Coal, by Flicker user oatsy40 (Used Under CC License)Enlarge Photo
It's difficult to invest in renewable, alternative sources of energy when state-run oil pays the bills.
And it's even harder for renewable energy when gasoline is all but free, courtesy of the same state.
Now The Financial Times has taken a look at Russia's growing lag in embracing renewable energy to offer a serious alternative to oil and gasoline.
The political environment and economics of Russia make that investment difficult.
The state-run oil and gasoline industries generate about 15 percent of GDP, 35 percent of federal budget revenue, and fully 60 percent of the country's exports.
This is despite Russia officially warming to the idea of renewable energy.
Photovoltaic solar power field at Volkswagen plant in Chattanooga, Tennessee
Photovoltaic solar power field at Volkswagen plant in Chattanooga, TennesseeEnlarge Photo
Several senior government officials have said renewable energy sources are a must for the future, including supreme leader President Vladimir Putin.
Putin described renewable energy as “definitely the main development path, the proper path” for mankind.
“Renewables are no longer referred to as alternative energy, they are traditional," Andrei Teksler, Russian deputy energy minister, added. "We are not ignorant of the future."
The political and economic climate hindering renewable energy is a stark contrast to the results one company has shown in the country.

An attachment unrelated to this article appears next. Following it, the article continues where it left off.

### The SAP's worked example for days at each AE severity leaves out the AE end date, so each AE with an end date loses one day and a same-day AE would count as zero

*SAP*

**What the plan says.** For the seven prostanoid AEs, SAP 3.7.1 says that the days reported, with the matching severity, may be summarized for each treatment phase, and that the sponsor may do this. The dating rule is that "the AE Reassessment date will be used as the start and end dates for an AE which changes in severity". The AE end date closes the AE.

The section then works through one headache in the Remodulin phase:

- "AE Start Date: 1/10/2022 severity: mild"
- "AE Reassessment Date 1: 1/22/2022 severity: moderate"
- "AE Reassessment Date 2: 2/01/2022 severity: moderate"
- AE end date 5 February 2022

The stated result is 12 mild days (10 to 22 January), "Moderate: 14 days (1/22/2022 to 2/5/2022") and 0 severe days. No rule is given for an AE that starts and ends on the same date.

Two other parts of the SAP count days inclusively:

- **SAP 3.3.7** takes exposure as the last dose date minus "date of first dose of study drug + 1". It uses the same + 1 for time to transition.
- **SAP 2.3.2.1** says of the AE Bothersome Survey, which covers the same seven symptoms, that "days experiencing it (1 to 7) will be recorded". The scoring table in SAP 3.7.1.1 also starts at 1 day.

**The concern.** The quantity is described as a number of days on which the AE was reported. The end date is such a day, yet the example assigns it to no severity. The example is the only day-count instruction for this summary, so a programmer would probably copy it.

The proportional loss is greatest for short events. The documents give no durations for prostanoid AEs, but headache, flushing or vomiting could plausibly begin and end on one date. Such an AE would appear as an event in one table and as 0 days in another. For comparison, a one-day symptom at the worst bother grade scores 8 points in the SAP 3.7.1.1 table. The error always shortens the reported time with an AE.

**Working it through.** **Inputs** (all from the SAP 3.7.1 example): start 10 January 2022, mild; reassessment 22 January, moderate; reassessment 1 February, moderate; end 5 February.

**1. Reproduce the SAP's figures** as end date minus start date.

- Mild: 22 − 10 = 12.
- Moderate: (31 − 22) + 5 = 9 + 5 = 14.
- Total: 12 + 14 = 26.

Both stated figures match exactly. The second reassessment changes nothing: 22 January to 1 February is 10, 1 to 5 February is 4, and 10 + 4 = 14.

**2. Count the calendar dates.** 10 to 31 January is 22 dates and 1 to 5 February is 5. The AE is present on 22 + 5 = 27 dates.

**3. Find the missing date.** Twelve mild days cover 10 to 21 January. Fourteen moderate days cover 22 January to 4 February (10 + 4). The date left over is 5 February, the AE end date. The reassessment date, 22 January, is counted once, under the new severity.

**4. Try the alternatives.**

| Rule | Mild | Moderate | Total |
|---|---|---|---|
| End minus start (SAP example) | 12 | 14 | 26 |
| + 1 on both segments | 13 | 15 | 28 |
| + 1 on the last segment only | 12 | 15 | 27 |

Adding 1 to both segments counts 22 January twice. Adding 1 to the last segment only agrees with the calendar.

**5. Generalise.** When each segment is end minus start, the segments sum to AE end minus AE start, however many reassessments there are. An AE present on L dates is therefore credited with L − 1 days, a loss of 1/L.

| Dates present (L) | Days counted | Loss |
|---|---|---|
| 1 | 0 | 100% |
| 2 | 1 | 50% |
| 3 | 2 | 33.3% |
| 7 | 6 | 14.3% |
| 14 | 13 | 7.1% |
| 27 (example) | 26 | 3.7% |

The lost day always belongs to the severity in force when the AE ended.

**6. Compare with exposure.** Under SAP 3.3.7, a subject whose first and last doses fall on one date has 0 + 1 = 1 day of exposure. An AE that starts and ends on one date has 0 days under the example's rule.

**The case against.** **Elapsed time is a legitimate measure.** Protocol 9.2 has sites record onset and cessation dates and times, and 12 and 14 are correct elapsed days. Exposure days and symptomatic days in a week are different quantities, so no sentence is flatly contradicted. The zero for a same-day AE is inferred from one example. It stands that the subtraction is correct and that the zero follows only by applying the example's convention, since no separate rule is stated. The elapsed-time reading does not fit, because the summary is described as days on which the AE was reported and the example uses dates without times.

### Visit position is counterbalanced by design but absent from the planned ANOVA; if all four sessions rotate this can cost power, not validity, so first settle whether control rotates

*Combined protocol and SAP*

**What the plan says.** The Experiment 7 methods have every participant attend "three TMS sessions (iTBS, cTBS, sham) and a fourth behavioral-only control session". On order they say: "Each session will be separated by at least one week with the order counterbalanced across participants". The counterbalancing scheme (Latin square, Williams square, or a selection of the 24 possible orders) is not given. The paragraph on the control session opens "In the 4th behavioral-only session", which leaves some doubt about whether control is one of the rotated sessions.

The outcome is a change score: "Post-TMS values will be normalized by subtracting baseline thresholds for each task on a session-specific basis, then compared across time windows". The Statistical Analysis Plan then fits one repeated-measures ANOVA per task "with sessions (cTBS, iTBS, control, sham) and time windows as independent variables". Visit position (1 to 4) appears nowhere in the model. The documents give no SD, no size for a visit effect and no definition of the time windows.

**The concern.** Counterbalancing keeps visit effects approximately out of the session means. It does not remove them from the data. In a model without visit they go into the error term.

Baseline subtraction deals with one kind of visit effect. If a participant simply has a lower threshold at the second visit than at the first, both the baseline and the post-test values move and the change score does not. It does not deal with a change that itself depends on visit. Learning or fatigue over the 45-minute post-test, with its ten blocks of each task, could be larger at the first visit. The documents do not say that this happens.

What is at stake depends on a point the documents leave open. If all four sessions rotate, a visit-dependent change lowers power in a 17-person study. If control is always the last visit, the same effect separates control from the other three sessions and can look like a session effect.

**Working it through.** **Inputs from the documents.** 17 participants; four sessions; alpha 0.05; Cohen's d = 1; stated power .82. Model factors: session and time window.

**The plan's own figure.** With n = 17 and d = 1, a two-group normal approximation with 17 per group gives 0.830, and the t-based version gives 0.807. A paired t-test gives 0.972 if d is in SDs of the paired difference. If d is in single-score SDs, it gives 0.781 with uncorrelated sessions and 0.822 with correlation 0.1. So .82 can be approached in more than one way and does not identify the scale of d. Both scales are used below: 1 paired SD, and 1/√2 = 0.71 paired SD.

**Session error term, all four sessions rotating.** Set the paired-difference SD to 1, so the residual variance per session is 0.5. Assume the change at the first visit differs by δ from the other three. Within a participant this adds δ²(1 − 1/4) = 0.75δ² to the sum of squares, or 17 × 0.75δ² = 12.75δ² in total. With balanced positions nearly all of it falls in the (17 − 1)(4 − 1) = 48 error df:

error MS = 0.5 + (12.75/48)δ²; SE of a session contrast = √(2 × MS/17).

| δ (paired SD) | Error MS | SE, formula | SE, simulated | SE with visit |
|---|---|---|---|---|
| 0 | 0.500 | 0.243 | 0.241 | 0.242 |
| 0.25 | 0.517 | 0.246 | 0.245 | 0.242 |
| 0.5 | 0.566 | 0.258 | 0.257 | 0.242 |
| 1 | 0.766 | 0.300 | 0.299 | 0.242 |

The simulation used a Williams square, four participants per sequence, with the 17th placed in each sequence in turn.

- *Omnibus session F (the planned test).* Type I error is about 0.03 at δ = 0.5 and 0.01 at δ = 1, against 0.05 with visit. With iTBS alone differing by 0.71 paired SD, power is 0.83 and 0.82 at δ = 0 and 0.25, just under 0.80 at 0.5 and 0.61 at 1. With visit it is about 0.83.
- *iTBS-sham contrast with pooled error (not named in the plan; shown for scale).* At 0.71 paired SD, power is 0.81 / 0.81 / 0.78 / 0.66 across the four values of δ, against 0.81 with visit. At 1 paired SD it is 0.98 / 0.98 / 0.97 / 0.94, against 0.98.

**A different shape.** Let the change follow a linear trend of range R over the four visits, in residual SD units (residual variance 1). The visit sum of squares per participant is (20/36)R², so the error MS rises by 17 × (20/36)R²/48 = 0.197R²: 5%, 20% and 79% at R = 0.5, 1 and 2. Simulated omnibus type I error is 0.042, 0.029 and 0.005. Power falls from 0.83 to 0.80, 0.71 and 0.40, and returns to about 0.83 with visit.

En+ Group produces renewable, clean energy in Russia at one-sixth of the cost of conventional fuel, generating electricity from the Angara river.
The hydropower company is ready to fill additional demand in the country, but the lack of a proper modernization program and new infrastructure continues to hold the industry back.
Oil field (Image: Flickr user johnny choura, used under CC license)
Oil field (Image: Flickr user johnny choura, used under CC license)Enlarge Photo
The companies that run Russia's power grid are also owned by the state, meaning new initiatives face enormous red tape.
Today, the majority of Soviet-era cities still burn coal at alarming rates to power villages, spending $2 billion per year on the high-carbon-emitting fuel.
Russia insists it will take the necessary steps to begin transforming its power grid to lower-carbon and renewable energy, but analysts are skeptical.
After a two-year recession left the Russian government drained of monetary resources, experts don't see a $15 billion investment coming any time soon.
However, En+ remains optimistic, as it continues to generate profit margins of more than 80 percent.
“We do not see our growth being constrained by a lack of demand,” Maxim Sokov, En+ chief executive, said.
BMW M4 drifts on Moscow streetsEnlarge Photo
With Putin and his oligarch appointees controlling state-run energy companies, however, it seems that only he could make such a change happen.
But low oil prices severely constrain the country's revenue, and its ability to provide even basic services. Capital investment is all but impossible.
With Russia unlikely to open its energy sector to foreign investment, coal may remain the country's dominant fuel for years to come.
[EDITOR'S NOTE: Green Car Reports thanks our tipster, who prefers to remain an International Man of Mystery.]